I get it now. You’re supposed to beat the train, which is impossible, at least for me. And by the way, nine months of training won’t help.
After watching and reading about the Iron Horse Bicycle Classic for 15 years, a friend and I finally participated, and what a wild ride it’s been. My goal: finish and don’t come in last.
But it’s not enough to just enter the popular citizens race, an informal 50- mile mountain road tour from Durango to Silverton. The real game is to overcome the historic Durango-Silverton locomotive using only your legs. It’s man versus machine, Terminator vs. John Conner, Big Blue vs. Kasparov (for chess brainiacs), iron and coal against muscle and lung power. I lost.
Coal-fired steam chugs the behemoth train up the Animas Valley in 3 1/2 hours. By comparison, Tom Danielson, Fort Lewis College alum turned cycling pro, holds the amazing record of 2 hours and 1 minute, and this year’s race was won by Michael Carter, age 42, in 2 hours and 18 minutes.
So my weak 4 1/2-hour time was way off the mark, unacceptable for a guy who is 36 and thought he was in good shape. Mmmm, humble pie tastes so good!
Summing it up, as my wife waited along the race route to take photos, she quipped, “I started to get worried about you guys when I saw these grandpas riding by but hadn’t seen you yet.” Nice. Another helping? Oh, yes, please.
That is the reality of the cycling world: It is very competitive and age doesn’t matter.
My Iron Horse experience started last August when I picked up my first road bike, a 1988 Trek 400 for $75 from Kokopelli Bike Shop in Cortez. After sinking another $150 into parts and labor, I had a smooth-running ride and the fun began.
Mostly the excuse that “I have to train today” rather than toil on this project or that kept me cruising along very nicely the last nine months. I rode on local roads rather lazily, logging 50- 100 miles a week. Signing up for the race somehow gave heading out on, say, a Tuesday morning, to ski, run, mountain-bike, and road-ride endlessly a bit more purpose, however fleeting.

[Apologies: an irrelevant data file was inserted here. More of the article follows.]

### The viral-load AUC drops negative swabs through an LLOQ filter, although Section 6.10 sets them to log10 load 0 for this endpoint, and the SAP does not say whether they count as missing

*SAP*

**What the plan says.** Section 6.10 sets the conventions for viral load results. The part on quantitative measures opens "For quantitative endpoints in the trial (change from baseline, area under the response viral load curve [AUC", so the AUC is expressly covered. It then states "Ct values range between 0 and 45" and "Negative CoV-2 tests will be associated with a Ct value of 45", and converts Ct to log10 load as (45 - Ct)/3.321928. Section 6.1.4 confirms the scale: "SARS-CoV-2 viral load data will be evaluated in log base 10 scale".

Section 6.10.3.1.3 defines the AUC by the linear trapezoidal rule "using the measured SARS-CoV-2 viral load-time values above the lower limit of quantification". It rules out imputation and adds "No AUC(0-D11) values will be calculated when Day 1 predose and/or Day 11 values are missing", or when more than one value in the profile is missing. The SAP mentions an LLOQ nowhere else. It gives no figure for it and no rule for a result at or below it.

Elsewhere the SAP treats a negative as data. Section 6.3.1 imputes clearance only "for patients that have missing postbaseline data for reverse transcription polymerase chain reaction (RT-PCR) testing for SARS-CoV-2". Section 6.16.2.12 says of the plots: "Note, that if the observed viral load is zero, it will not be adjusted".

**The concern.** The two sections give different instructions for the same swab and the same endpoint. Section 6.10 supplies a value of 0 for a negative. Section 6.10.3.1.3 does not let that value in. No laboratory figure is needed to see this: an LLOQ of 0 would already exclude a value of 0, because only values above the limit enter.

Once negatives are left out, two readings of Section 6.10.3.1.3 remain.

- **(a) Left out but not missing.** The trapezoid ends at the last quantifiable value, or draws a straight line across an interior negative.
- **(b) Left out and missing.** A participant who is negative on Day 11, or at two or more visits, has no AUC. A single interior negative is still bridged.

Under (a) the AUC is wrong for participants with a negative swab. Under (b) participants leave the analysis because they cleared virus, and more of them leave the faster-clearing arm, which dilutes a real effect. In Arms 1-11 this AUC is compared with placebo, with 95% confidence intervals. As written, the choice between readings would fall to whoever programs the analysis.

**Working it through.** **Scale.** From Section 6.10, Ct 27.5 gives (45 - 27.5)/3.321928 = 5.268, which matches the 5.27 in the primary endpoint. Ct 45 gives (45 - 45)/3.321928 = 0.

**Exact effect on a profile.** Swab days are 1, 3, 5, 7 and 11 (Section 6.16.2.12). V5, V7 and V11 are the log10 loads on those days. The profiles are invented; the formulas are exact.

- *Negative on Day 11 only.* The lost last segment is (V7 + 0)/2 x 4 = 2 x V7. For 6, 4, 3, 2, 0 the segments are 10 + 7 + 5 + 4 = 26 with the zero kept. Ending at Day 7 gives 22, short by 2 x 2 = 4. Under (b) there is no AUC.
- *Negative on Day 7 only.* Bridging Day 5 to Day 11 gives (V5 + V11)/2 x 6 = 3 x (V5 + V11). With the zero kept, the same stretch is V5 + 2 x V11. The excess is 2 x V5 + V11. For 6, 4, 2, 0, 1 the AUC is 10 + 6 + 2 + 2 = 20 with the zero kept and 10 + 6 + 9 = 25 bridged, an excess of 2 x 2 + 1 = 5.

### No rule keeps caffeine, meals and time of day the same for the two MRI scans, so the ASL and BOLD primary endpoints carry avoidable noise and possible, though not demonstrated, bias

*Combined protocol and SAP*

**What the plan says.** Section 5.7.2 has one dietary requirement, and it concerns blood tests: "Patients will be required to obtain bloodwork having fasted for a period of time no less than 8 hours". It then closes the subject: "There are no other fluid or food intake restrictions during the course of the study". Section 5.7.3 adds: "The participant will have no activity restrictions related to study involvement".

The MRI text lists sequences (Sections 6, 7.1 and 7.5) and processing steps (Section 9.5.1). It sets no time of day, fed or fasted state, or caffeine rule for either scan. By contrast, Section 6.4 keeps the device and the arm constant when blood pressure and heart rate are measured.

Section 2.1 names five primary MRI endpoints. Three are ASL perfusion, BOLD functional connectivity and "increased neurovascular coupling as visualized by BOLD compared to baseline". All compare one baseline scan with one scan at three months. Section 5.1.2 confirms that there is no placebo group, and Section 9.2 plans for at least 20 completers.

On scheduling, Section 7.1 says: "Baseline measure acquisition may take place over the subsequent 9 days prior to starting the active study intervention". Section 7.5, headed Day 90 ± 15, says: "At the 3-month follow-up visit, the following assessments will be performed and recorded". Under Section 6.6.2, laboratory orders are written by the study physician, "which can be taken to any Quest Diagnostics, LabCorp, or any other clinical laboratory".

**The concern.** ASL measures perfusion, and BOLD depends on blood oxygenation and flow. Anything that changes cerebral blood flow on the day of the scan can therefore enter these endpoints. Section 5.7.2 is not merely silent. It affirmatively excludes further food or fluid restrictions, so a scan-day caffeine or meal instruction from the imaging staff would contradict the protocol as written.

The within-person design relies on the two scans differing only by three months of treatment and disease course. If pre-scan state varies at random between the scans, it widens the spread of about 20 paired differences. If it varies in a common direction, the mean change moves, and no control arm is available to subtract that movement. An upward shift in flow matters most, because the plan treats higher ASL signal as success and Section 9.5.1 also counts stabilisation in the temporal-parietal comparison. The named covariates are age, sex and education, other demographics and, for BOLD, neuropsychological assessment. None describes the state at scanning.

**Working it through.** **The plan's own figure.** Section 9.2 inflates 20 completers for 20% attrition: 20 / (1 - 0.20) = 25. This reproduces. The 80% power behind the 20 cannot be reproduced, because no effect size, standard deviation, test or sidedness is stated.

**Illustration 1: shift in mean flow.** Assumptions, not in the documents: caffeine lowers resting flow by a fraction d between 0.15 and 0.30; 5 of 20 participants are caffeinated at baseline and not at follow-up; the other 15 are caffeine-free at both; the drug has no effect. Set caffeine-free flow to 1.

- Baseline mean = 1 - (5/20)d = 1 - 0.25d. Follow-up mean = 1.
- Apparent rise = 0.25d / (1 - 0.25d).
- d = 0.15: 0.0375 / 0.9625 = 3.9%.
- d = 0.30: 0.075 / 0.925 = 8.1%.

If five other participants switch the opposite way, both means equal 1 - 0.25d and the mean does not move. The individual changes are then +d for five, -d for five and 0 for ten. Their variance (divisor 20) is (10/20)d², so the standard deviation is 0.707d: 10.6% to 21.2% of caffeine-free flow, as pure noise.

On race day, however all the riding and exercising seemed for nil as I was quickly out of breath just pedaling out of Durango. All around me were a throng of fit cyclists wearing bright bike clothing, spinning their legs and wheels with unnerving casual confidence. The whizzing and whirring of the 1,100 tour cyclists all bunched together was a pleasant sound that echoed in the valley.
Quickly I learned the beauty of drafting, a technique that involves tailgating other bikers in a group to cut down on wind resistance. The feeling of being pulled along at 20-plus miles per hour while hardly pedaling was exhilarating, and helped cut my time to 20 minutes for the 10 miles to Hermosa. After that it’s hell-on-wheels uphill torture for many hours.
The race gains 5,500 feet as it travels Highway 550 to Purgatory and then over Coalbank and Molas passes to Silverton. Of the 50 miles there are only nine downhill, and the steep passes at well over 10,000 feet leave one gasping for air.